To Spain where Copa del Rey holders. Barcelona are through to the semifinals after beating real Sociedad, 5-2 on Thursday. Barce had a one nil advantage coming into the second late. 23-year-old Denis Suarez put the Catalans ahead early and then would cap off a four-goal second half for a brace on the afternoon. Barcelona through 6-2 on aggregate. After 17 months, Tiger Woods return to the PGA Tour. The 14-time

Major Champ, again he stretched a four-tournaments in a 5-week span on Thursday, at the Farmer Insurance Open, playing in a group with world number one Jason day and reigning PGA Tour player of the year, Dustin Johnson. Tiger with an up and down first round but pitched back to back birdies followed by a string of bogeys. Clearly, it will take time for him to find his group. That's a look at your sports headlines. I'm Rhiannon Jones from London.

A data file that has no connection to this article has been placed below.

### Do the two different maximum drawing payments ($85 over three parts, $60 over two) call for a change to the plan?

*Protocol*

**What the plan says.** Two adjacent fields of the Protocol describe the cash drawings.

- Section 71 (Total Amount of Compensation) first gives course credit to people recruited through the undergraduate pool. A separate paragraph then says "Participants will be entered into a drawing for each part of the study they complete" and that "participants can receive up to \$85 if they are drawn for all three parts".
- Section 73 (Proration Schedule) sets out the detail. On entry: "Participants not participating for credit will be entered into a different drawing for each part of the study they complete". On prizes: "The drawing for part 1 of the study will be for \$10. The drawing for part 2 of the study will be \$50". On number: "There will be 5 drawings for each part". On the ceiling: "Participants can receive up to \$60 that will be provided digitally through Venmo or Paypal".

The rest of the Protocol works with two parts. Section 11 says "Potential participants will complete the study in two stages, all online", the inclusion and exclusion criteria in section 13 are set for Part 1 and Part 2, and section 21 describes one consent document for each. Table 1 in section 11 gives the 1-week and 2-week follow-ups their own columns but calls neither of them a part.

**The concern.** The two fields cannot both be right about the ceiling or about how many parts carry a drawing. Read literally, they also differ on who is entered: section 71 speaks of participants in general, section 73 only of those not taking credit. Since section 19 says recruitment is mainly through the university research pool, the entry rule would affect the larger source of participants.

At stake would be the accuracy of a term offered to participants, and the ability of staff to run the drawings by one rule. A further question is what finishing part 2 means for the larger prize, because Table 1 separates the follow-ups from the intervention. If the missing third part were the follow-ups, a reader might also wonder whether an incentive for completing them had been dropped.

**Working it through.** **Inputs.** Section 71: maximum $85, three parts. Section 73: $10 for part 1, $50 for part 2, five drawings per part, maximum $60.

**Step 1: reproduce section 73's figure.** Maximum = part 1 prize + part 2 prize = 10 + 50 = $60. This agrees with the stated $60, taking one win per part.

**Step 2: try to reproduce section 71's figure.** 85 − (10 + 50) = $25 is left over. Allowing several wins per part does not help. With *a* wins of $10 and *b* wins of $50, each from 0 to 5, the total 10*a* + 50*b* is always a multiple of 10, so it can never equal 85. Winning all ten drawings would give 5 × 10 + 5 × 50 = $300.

[01:20:37] VAUSE: The new Trump Administration is proving to be more chaotic and unpredictable than many had unexpected, causing concern and anxiety in capitals around the world. Long standing certainties on U.S. Foreign Policy seem to no longer apply. Nic Robertson, takes a closer look.


TRUMP: America first.

NIC ROBERTSON, CNN SENIOR INTERNATIONAL CORRESPONDENT: A new world order, Presidential Decrees cascading from President Trump's pen. A border wall with Mexico, kicking off the world's first leadership twitter spat. Mexico's President, announcing on a video, they won't pay. Trump firing back on twitter that it would be better to cancel the upcoming meeting. President Pena Nieto tweets back, "I will not attend the meeting scheduled for next Tuesday with the POTUS." Another decree, cutting the Trans-Pacific partnership adrift. The other 11 member nations and the rest of the world, now figuring out what it means for them.

SIGMAR GABRIEL, GERMAN VICE CHANCELLOR (through translator): We must not underestimate what he has in store. He will lead a Protectionist, Nationalistic Program. NAFTA, the North American Free Trade Agreement, could be next. And tighter immigration controls for some Muslims.